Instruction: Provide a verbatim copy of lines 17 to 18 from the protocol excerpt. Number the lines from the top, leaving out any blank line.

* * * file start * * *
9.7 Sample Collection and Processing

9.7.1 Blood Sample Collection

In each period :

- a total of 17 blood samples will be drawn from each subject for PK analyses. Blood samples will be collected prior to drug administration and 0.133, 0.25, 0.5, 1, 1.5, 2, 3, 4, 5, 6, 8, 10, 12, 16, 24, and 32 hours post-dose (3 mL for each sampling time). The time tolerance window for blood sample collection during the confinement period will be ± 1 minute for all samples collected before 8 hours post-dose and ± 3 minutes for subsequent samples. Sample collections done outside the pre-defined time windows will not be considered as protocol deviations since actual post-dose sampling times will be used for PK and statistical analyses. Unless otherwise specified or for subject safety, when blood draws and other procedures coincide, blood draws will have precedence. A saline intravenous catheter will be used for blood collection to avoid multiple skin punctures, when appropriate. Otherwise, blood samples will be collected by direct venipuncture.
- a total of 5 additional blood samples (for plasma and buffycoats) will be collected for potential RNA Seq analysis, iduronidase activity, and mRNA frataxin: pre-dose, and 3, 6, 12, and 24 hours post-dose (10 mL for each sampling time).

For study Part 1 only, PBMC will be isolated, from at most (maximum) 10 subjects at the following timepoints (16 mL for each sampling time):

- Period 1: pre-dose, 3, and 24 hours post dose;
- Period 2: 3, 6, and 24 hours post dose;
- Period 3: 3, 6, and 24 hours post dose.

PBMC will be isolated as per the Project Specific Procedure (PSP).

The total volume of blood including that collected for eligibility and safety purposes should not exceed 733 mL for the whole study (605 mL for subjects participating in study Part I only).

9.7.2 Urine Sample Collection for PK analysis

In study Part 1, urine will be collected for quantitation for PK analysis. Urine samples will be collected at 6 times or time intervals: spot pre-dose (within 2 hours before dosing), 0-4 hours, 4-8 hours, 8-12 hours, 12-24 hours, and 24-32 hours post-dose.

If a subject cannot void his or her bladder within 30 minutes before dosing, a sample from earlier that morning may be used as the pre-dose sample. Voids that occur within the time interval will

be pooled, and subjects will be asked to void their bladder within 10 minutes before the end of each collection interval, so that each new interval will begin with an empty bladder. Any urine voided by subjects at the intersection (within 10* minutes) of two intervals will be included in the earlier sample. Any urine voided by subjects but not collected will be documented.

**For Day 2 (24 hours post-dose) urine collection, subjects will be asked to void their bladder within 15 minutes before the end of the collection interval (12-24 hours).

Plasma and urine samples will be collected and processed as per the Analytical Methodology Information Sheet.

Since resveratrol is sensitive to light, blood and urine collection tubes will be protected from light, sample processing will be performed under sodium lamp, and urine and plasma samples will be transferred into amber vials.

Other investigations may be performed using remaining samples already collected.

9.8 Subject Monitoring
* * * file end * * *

Plasma and urine samples will be collected and processed as per the Analytical Methodology Information Sheet.

Since resveratrol is sensitive to light, blood and urine collection tubes will be protected from light, sample processing will be performed under sodium lamp, and urine and plasma samples will be transferred into amber vials.